Some on Right Unhappy With Cheney’s Pro-Marriage Equality Stance
Comic Craig Ferguson riffed on former vice president Dick Cheney’s June 1 declaration that "Freedom means freedom for everyone" when it comes to marriage equality by saying that Cheney supports marriage for gays and lesbians as an extension of his approval of methods of torture.
That’s a fairly funny punchline, but no one believes it literally.
Such is not the case for Cheney’s actual words, about which some conservatives aren’t laughing. In fact, some on the right have a humorless and utterly literal take on the former vice president’s comments when Cheney said, "I think people ought to be free to enter into any kind of union they wish, any kind of arrangement they wish."
While it is doubtful that Cheney intended to voice support for bestiality, incest, pedophilia, or other objectionable sexual practices that the right wing reflexively associates with same-sex families, old habits die hard, and it was with astonishing swiftness that conservatives turned on Cheney for his defense of his lesbian daughter’s right to family equality.
A June 3 article at anti-gay religious site OneNewsNow posted the response of Liberty Counsel’s Matt Barber, who accused Cheney of having "clouded... judgment" on the issue due his familial relationship with a gay child.
Barber also accused Cheney of promoting what Barber called "sexual anarchy."
In an address to the National Press Club, Cheney said, "As many of you know, one of my daughters is gay, and it’s something that we’ve lived with for a long time in our family.
"I think people ought to be free to enter into any kind of union they wish."
Barber connected the dots in ways that Cheney is unlikely to have meant, saying, "If freedom to marry means, as he said, that people ought to be free to enter into any kind of union they wish, well then, he’s virtually endorsing polyamory and polygamy, and incestuous marriage, and bestiality."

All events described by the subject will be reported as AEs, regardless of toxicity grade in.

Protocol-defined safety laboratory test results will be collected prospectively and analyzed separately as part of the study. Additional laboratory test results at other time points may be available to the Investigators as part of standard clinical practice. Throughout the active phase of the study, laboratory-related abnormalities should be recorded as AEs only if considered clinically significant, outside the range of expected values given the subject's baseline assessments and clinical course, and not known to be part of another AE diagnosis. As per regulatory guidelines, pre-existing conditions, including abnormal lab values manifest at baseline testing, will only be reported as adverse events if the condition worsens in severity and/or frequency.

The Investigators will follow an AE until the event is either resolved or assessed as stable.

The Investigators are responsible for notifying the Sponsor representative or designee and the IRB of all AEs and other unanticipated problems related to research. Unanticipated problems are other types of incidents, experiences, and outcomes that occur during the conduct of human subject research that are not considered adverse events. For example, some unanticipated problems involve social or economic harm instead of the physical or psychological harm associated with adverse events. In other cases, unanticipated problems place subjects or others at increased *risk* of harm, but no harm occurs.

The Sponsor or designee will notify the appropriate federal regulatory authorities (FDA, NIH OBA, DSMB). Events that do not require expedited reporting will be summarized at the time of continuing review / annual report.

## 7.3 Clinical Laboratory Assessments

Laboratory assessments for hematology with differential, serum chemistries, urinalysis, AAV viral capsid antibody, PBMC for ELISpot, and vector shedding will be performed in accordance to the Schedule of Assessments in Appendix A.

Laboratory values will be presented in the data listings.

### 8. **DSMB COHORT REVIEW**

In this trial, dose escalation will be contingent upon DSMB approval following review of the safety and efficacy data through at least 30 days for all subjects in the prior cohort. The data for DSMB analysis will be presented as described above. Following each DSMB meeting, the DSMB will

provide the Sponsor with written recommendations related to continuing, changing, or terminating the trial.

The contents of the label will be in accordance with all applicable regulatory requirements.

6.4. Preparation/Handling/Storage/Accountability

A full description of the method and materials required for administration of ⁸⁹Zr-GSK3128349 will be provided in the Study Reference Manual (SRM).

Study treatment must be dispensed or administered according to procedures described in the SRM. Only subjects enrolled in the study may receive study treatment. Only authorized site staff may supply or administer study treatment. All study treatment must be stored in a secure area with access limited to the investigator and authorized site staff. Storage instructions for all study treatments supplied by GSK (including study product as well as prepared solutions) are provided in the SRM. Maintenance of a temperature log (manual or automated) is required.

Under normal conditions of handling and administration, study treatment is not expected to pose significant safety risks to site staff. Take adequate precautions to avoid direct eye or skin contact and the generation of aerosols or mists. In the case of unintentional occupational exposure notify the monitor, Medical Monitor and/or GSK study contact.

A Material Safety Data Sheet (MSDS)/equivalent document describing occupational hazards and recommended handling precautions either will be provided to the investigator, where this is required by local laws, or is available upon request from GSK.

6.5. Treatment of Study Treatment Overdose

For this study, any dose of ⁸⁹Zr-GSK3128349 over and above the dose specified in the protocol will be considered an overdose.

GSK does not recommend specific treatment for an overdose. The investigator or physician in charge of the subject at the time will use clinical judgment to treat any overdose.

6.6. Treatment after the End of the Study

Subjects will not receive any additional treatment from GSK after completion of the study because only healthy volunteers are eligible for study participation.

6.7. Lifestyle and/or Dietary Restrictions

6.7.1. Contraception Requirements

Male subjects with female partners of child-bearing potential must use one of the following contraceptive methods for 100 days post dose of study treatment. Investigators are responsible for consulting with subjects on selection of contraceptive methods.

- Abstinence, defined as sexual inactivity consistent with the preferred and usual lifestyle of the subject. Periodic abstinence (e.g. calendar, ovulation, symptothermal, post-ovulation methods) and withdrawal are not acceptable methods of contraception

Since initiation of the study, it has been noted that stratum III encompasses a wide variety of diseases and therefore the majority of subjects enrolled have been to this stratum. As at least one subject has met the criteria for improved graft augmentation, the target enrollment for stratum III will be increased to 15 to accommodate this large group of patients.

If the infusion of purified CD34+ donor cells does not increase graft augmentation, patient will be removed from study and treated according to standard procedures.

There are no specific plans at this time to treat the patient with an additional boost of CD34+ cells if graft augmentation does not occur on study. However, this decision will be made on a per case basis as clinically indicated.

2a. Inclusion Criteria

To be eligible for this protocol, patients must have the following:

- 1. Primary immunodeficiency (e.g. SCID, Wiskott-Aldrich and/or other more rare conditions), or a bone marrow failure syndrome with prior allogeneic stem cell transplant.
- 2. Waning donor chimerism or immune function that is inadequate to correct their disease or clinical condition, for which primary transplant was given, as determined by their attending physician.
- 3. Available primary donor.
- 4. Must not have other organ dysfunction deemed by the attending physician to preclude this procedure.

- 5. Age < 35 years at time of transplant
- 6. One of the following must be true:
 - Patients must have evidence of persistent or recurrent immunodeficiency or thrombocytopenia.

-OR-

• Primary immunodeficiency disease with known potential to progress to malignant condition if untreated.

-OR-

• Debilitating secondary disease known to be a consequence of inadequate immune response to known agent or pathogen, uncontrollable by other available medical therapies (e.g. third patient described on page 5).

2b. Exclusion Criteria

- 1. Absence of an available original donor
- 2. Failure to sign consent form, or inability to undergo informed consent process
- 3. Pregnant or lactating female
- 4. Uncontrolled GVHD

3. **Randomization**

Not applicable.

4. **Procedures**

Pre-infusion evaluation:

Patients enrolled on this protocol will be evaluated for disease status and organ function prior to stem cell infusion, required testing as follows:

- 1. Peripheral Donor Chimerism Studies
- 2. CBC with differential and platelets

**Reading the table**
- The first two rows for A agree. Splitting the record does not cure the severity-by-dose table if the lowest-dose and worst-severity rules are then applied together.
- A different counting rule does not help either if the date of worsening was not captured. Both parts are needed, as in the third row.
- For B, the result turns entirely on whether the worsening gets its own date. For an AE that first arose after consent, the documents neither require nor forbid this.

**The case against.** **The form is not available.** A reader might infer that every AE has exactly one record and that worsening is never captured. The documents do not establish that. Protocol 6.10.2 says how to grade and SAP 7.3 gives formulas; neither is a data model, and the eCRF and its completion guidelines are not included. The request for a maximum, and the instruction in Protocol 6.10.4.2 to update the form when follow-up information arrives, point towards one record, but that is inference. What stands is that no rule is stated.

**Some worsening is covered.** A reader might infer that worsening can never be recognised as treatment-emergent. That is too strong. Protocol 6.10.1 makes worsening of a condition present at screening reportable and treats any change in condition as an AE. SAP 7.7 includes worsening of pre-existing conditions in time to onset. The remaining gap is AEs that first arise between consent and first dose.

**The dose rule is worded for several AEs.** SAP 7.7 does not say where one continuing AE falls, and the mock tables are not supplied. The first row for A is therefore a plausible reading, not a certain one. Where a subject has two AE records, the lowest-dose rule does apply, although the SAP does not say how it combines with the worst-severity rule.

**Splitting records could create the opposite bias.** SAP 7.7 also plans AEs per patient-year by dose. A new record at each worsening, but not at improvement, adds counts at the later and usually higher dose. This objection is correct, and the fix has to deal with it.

Cheney added that the issue ought to be decided at the state, rather than the federal, level. Indeed, on June 2, New Hampshire became the sixth state to extend marriage equality, and the third to do so through the legislature rather than through court action striking anti-gay laws as being inconsistent with constitutional guarantees.
Cheney’s support for daughter Mary Cheney’s right to family parity would seem to bolster what a recent Gallup poll purported to demonstrate: that when individuals know openly gay or lesbian friends, family, and acquaintances, opposition to GLBT equality decreases.
Cheney’s June 1 comments were virtually identical to remarks he made during the 2004 presidential election, when he declared in Davenport, Iowa, that "freedom means freedom for everyone" in answer to a query about his stance on marriage equality.
Even in the midst of a presidential election, conservatives went on the attack over Cheney’s defense of an essential human right, noted an Aug. 25, 2004 article posted at Newsmax.
Cheney’s comments back then were almost word-for-word the same as his remarks on June 1 of this year.
Said Cheney, "Lynne and I have a gay daughter, so it’s an issue our family is very familiar with.
"With the respect to the question of relationships, my general view is freedom means freedom for everyone."
The then-vice president added, "People ought to be free to enter into any kind of relationship they want to."
At that time, too, Cheney asserted his conviction that states should be the level of government to work out for themselves whether or not to grant gay and lesbian families the same option for legal recognition as that enjoyed by heterosexual couples.
The anti-gay Family Research Council’s Tony Perkins focused not on worries of "sexual anarchy," but on encouraging Cheney to adopt then-president George W. Bush’s support for an amendment to the United States Constitution to ban marriage between any but heterosexual couples.
Said Perkins in 2004, "For many pro-family voters, protecting traditional marriage ranks ahead of the economy and job creation as a campaign issue."
After Cheney’s June 1 reiteration of support for gay and lesbian families, the chairman of the Republican National Party, Michael Steele, appeared on CNN to address the former vice president’s remarks.
According to a June 2 article posted at CNN.com, Steele commented on CNN program American Morning, "My personal view is that marriage is between a man and a woman, very much in line with what the president has said."
Current president Barack Obama has expressed support for America’s gay and lesbian families, including stating that he would like to see the1996 anti-gay "Defense of Marriage Act," which outlaws any federal recognition of gay and lesbian families, repealed.
However, Obama has also said that he does not support marriage equality for gay and lesbian families, preferring instead to see them offered some form of civil unions.
Steele went on to noted that Cheney’s comments were informed by his experience as the parent of a lesbian daughter, saying, "The vice president brings a very personal perspective to this issue.
"I think his comments are an appropriate reflection of his family and his situation with his daughter."
Steele echoed Cheney’s view that states, rather than the federal government, should determine the question of marriage equality.